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Department of Biochemistry

About Us

We welcome scientists, educators, and trainees from all backgrounds to join us in conducting biochemical research at the forefront of current knowledge; helping medical students, graduate students and fellows to reach their full potenti; and serving the institution, the extended scientific community, and society at large. Our particular focus is the characterization of macromolecules and biological processes at the molecular level. Research groups in the department determine the structures of biological macromolecules, elucidate the mechanisms by which they function, and translate this information to advance research technology and medicine.

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Faculty Spotlight

Helena Safavi-Hemami, PhD

Helena Safavi-Hemami, PhD

Helena Safavi was born in Isfahan, Iran, and lived there for five years before moving to Germany with her family. During her youth in the small German town, Welschen Ennest, Helena discovered a love of nature and ecosystems, and remembers poring over books detailing the rich biodiversity of rainforests and coral reefs. Helena attended the University of Cologne as an undergraduate, where she studied biology, majoring in zoology, botany, and biochemistry. During her fourth year, Helena had the opportunity to volunteer in a lab studying corals and sea anemones, and was quickly hooked. She worked with Anke Klueter at the Australian Institute of Marine Sciences in Queensland, Australia, for her Master’s degree, which focused on looking at the impact of heat and excessive sedimentation on the symbiosis between corals and their resident algae.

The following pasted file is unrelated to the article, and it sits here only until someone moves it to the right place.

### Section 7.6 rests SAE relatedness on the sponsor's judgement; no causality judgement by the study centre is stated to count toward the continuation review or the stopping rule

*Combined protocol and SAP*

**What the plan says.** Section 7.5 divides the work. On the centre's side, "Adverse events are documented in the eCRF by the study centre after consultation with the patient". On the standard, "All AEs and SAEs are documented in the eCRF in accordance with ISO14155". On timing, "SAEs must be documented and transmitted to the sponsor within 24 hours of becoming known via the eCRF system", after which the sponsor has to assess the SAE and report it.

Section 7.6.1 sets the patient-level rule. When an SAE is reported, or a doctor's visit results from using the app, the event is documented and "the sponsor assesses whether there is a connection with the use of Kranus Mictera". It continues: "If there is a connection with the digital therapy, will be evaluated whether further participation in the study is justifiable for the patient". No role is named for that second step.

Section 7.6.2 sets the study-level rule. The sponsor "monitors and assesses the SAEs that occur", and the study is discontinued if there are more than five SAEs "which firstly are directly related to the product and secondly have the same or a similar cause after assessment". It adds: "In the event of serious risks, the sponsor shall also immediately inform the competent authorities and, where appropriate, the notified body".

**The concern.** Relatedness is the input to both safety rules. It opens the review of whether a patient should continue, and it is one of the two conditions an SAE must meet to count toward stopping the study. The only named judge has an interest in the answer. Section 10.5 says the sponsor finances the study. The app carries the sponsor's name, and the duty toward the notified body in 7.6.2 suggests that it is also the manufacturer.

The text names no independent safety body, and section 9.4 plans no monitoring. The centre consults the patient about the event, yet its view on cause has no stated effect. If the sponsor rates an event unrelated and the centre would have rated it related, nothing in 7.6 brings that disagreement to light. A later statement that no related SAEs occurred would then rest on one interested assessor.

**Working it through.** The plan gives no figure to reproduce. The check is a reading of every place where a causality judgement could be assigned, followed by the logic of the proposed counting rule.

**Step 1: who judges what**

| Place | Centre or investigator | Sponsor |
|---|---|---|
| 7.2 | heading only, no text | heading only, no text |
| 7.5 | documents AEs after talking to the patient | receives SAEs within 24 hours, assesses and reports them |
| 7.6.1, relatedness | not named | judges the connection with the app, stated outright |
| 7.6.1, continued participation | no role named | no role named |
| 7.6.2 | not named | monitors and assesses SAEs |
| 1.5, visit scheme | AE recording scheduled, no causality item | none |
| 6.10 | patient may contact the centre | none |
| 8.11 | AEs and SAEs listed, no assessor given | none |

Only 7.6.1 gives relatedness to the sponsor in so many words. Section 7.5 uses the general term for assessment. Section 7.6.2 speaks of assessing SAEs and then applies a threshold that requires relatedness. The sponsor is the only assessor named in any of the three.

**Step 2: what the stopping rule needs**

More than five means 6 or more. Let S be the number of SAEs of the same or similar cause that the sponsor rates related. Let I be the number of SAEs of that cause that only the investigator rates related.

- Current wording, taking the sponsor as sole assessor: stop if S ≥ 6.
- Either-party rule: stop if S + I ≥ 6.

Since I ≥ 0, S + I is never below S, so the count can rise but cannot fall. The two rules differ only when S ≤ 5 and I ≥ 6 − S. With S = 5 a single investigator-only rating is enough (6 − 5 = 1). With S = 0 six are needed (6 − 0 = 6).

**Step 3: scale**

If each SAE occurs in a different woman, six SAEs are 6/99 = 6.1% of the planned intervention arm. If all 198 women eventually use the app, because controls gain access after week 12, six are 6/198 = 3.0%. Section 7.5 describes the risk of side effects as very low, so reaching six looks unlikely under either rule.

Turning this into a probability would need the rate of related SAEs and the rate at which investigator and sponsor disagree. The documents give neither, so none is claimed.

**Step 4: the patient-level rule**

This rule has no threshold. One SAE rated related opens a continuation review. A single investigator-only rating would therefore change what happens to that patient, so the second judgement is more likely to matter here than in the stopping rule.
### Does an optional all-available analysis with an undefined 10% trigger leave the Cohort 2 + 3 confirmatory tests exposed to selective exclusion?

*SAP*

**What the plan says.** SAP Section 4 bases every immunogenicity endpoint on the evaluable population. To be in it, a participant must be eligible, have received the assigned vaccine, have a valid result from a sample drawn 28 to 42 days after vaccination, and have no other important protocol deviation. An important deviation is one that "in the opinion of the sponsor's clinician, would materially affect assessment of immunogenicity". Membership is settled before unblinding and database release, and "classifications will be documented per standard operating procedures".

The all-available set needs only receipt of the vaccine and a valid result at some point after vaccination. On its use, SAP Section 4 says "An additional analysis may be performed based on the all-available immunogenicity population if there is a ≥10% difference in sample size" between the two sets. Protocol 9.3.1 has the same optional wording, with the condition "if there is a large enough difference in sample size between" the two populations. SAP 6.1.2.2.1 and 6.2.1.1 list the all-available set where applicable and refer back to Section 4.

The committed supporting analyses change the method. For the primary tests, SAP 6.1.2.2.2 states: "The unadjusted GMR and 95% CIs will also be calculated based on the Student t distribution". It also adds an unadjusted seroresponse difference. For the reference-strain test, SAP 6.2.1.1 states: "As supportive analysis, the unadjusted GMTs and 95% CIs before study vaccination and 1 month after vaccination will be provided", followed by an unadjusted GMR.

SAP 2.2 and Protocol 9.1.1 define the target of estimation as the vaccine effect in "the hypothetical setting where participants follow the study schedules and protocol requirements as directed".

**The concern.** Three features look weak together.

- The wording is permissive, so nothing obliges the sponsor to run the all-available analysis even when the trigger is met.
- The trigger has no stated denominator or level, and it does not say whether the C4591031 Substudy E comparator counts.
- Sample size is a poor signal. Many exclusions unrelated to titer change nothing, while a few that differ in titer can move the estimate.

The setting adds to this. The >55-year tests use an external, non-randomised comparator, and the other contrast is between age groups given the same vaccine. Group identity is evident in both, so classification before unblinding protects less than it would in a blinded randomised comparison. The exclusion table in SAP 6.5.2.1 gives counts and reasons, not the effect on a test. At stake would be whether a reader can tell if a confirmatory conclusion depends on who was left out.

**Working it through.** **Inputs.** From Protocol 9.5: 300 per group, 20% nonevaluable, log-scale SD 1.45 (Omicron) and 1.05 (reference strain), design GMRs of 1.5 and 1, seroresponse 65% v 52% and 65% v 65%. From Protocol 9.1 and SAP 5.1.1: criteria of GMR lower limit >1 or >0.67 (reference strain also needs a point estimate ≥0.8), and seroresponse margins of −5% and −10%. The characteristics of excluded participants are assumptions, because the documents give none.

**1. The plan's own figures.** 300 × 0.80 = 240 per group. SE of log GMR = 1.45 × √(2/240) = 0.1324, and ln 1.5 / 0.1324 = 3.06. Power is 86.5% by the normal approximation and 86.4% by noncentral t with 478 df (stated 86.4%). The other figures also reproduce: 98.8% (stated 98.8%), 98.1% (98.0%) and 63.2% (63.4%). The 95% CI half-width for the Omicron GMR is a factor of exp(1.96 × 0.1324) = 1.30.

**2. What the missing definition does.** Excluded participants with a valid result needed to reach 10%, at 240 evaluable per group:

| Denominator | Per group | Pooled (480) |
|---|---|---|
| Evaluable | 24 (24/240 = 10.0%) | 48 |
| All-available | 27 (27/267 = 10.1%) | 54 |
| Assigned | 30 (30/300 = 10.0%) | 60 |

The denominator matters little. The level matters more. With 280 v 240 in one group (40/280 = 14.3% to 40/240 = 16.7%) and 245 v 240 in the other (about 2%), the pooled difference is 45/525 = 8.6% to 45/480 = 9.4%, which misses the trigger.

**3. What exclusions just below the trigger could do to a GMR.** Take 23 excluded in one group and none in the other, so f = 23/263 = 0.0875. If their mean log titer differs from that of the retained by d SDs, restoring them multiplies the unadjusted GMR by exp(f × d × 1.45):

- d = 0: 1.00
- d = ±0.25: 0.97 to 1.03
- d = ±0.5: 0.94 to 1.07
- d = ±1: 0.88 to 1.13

For graduate school, Helena worked with Anthony Purcell at the University of Melbourne, Australia, where she used mass spectrometry to identify peptide toxins used by marine cone snails to capture prey. During this time, Helena met Greg Bulaj (now in the Pharmtox department) and Toto Olivera (U of U Biology), the founder of the cone snail toxin field. She began a collaborative project between the Olivera/Bulaj and Purcell groups, and eventually obtained funding to continue this work as a postdoctoral fellow. Later, Helena received a Marie Curie fellowship for a collaborative project with Lars Ellgaard’s group at the University of Copenhagen in Denmark where she worked on identifying enzymes involved in the biosynthesis of cone snail toxins.


Safavi Website

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Upcoming Events

September 26, 2024

Postdoctoral Rising Stars Symposium

Please join us for the 2024 Postdoctoral Rising Stars Event!  More information coming soon. Event...

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